To exercise or not to exercise, THAT is the question!
Pregnancy and new motherhood are rewarding yet demanding times, both physically and mentally. The body is experiencing great change and the mind is adapting to a totally new way of life.
Carefully planned exercise during pregnancy offers multiple health benefits for mum and bump and eases the impact of these changes by strengthening the body and relaxing the mind to cope with what is to come.
Pregnancy is not the time to be running marathons, but rather a time to maintain fitness (or increase fitness if de-conditioned) while achieving controlled healthy weight gain. Most importantly, it is a time to focus on posture and both core and pelvic floor strength. The changing body shape, and implications of carrying baby, puts additional stress on these muscles. This can lead to a lack of balance, unnecessary ailments and aches and pains – especially in the back region.
Other factors must also be considered in a safe and effective ante-natal exercise plan. The hormone, relaxin, is released in large quantities when pregnant causing joints to become unstable so care must be taken with stretching and moving dynamically. An increase in the level of the hormone progesterone relaxes the tone of the vein walls. This can induce light headiness when standing still for too long – the lack of movement causes blood pooling in the ankles and wrists due to the additional effect of gravity. Exercising while lying on the back must be avoided from about 16 weeks as the uterus will press on the vein taking the blood back to the heart, again leading to dizziness.
Ante-natal personal training is a specialised, supportive approach to exercise and well-being. It takes into account an individuals specific needs at every stage of their pregnancy. Typical benefits of training with an ante-natal specialist include:
Controlled weight gain
Reduction of varicose veins, constipation and leg cramps
Better circulation for both mum and baby
Reduction of wrist and ankle swelling
Improved sleep patterns
Increased body awareness
Enhanced psychological well-being, self image and confidence
Better ability to cope with labour and childbirth
Quicker post natal recovery
Getting into shape after the birth is often greatly desired, but feels like a step too far when wrestling with the needs of a new baby. Personal training works around this new routine by offering mum the choice of where sessions take place. With the ability to also factor in baby’s sleep and feeding patterns, new mums can get some well earned ‘me time’ and have one less thing to juggle in their already very busy schedule.
The post-pregnancy body, and what is required from it, have changed once more. As with ante-natal exercise, a completely different programme is needed which a normal health and fitness regime will not address.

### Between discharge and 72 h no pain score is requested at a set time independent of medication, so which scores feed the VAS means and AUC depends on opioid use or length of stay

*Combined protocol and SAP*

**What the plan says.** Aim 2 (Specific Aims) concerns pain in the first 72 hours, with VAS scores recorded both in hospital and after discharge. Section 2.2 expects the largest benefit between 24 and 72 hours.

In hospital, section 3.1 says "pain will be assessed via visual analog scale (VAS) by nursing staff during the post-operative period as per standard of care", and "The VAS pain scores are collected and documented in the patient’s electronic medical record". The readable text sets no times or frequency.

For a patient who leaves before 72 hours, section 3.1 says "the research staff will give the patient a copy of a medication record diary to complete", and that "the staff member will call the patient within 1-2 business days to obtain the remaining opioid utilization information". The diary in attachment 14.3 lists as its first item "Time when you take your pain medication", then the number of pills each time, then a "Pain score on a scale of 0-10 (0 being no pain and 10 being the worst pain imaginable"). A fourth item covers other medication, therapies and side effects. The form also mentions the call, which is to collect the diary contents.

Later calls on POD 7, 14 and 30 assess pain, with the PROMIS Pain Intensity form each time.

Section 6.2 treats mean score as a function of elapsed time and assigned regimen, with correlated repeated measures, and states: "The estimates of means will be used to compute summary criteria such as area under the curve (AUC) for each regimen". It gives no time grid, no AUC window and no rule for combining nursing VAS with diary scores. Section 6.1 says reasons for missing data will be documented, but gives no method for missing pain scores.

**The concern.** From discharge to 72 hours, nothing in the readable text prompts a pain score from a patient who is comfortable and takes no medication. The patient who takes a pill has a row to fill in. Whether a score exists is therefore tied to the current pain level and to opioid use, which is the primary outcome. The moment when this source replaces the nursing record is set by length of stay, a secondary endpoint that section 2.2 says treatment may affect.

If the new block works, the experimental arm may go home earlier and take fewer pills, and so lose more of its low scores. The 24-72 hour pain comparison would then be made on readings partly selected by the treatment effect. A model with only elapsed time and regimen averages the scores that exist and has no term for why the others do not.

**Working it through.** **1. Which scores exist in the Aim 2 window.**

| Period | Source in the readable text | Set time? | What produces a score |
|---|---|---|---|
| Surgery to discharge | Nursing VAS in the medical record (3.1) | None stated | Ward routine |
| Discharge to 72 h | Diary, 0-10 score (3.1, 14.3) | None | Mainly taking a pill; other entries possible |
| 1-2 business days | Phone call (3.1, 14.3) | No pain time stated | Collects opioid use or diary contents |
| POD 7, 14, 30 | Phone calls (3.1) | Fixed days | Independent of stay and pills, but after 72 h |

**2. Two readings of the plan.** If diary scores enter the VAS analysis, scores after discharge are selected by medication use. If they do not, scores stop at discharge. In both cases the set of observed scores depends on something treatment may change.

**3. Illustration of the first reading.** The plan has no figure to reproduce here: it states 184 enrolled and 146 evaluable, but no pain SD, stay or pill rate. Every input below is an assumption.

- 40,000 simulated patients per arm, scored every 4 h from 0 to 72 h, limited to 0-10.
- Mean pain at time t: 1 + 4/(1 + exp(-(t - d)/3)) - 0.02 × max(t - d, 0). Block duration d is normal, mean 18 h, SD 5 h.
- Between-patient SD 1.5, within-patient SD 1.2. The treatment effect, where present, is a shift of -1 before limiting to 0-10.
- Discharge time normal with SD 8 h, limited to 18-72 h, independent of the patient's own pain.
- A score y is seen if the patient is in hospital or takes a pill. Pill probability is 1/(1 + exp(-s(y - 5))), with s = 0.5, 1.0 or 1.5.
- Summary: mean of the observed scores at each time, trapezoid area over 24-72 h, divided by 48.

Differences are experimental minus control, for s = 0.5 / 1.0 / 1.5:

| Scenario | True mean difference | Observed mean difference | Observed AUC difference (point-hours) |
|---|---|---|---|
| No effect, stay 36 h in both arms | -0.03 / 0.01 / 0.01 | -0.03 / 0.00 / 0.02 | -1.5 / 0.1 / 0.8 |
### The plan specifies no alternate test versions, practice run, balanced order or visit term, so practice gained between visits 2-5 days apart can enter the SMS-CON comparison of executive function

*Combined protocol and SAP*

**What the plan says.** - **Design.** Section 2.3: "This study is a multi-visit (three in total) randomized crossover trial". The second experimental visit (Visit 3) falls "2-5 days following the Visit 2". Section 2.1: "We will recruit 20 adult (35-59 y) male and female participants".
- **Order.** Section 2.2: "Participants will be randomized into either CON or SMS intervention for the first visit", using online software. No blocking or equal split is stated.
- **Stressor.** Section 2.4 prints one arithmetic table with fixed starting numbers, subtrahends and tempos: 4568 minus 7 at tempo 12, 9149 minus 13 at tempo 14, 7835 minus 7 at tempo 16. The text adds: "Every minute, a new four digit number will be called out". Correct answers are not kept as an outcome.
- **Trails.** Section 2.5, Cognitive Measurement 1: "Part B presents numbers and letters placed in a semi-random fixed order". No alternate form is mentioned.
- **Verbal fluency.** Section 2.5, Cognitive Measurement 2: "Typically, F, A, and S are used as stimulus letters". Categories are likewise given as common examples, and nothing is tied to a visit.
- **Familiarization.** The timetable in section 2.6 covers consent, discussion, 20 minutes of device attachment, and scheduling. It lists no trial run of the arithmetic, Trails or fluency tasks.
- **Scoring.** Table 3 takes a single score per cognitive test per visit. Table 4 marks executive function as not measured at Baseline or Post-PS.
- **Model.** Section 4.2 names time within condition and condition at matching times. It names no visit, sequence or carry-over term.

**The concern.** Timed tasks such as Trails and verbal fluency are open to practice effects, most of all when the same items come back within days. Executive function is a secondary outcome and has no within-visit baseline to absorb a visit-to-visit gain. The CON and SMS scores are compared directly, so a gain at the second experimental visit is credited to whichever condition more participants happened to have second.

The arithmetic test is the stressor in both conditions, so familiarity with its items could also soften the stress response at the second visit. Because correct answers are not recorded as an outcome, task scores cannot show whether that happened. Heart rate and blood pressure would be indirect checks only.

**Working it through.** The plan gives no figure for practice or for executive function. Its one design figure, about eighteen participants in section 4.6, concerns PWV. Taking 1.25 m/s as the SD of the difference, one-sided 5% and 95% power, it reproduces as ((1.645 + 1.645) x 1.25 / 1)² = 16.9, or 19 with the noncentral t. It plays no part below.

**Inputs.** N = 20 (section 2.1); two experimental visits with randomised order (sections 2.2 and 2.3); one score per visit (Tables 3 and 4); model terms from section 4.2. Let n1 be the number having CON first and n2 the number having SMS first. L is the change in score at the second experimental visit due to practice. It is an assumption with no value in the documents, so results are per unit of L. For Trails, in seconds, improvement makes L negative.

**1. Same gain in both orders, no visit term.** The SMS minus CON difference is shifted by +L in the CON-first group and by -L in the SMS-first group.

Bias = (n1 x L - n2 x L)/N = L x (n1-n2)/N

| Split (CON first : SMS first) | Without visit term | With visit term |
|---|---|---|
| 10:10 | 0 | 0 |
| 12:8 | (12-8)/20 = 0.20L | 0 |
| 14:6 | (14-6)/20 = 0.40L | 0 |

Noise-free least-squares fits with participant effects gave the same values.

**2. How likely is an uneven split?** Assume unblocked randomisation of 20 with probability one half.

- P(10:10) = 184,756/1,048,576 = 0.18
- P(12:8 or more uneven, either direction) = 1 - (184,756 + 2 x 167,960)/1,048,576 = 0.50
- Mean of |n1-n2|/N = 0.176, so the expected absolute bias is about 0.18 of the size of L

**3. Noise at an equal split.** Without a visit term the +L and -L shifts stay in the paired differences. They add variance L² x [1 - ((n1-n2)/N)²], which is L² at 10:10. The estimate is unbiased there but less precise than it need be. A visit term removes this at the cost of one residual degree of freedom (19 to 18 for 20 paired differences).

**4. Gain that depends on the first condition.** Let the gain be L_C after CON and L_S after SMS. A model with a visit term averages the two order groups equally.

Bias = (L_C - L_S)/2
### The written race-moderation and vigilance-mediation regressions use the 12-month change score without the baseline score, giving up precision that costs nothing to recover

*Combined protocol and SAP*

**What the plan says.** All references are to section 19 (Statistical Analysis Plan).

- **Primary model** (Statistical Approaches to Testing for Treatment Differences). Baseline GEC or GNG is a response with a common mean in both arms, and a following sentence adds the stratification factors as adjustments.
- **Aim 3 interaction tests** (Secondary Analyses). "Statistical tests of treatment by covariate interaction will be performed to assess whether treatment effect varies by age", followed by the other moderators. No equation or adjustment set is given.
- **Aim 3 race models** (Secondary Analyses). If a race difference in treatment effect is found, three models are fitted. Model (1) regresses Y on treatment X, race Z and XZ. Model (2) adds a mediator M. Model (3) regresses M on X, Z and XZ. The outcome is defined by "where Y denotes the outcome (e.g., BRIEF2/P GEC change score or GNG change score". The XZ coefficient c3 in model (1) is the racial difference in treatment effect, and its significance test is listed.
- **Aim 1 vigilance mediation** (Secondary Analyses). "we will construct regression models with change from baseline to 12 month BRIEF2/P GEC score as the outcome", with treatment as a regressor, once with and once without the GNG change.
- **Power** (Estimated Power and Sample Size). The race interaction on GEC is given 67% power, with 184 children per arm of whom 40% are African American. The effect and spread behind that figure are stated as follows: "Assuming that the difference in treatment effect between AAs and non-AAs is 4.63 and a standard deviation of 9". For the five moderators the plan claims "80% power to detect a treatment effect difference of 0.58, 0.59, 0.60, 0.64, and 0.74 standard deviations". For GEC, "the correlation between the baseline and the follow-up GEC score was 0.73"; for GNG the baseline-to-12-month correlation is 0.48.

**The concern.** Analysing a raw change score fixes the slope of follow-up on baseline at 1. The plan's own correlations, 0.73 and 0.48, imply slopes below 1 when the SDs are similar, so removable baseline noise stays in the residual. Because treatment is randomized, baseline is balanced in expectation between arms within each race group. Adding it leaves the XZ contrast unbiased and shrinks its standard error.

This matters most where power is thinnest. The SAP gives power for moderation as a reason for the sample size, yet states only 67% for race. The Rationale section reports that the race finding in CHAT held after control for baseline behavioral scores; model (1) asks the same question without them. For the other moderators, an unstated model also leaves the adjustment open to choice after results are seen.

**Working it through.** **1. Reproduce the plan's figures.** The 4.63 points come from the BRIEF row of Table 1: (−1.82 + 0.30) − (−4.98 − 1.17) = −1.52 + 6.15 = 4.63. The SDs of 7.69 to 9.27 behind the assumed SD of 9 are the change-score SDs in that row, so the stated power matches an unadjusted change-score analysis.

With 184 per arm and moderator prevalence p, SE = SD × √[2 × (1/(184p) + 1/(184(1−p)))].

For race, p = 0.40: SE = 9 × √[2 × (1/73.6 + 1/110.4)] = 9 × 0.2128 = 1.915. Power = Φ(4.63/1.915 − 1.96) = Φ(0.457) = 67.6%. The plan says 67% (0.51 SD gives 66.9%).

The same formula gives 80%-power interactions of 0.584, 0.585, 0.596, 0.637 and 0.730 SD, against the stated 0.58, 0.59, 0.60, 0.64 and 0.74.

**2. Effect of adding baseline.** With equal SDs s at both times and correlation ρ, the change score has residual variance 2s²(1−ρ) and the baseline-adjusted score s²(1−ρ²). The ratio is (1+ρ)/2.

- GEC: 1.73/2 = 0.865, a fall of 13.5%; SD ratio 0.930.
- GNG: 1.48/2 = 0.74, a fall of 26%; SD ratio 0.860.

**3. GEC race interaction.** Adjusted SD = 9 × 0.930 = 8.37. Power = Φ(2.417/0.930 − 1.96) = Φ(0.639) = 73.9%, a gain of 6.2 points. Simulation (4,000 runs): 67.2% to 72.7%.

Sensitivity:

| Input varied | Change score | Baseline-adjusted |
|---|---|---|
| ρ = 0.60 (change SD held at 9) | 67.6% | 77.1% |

The pelvic floor and abdominal muscles require gradual training after the effort of carrying and delivering baby. The stress put upon the pelvic muscles during childbirth can often lead to stress incontinence, causing leakages when coughing, laughing, sneezing, jumping or moving suddenly. 1 in 5 women report bladder problems at the time of their post-natal visit with 63% still leaking three months postpartum (Source: Gallup poll).
A progressive toning programme targeting these weakened muscles is therefore essential. Strengthening of the abdominal muscles is also fundamental, not least for vital back care by offering support to the spine and correction of posture.
Functional exercises, replicating the repetitive movements, are now needed to tend for the new addition – squatting, lunging, lifting, holding – must be included in any post natal workout. This ensures the body is strong and able to deal with the new actions and demands required of it.
The recommended period to wait before introducing a structured post-natal exercise programme is after the six-week check, for a normal delivery, or 8 – 12 weeks for mothers who have experienced a c-section. The two recti sheaths of the abdominal muscles, which separated during pregnancy to accommodate baby, need to join before returning to a full exercise programme or the abdominal muscles are unable to work efficiently and support the lumbar spine. A qualified post-natal exercise specialist or midwife can help perform a diastasis recti check to ensure this fusion has happened. Bleeding or discharge must have also ceased for at least a week.
However, walking, pelvic floor contractions, static abdominal contractions and hip hitching followed by pelvic tilting and head raising (once tone can be felt in the abdominal muscles), should be started as soon as possible after childbirth.
Like ante-natal personal training, post-natal personal training is also a specialised approach to exercise that incorporates the individuals birth experience and subsequent complications alongside the impact of this on their fitness. The benefits to be expected from an individually designed post-natal exercise regime include faster results and:
Strengthened pelvic floor and reduced risk of stress incontinence
Strengthened abdominal muscles to support spine and regain figure
Improved technique in daily tasks, essential for back care
Raised endorphin levels to help battle post natal depression
Correction of posture
Increased muscle tone, strength and endurance
Increased energy and stamina and reduced stress
Enhanced self confidence
For further information or to book a free personal training consultation, please contact Shenda on:
Black and white photo by BonBon: https://www.flickr.com/photos/justbecause/323286273/in/photostream/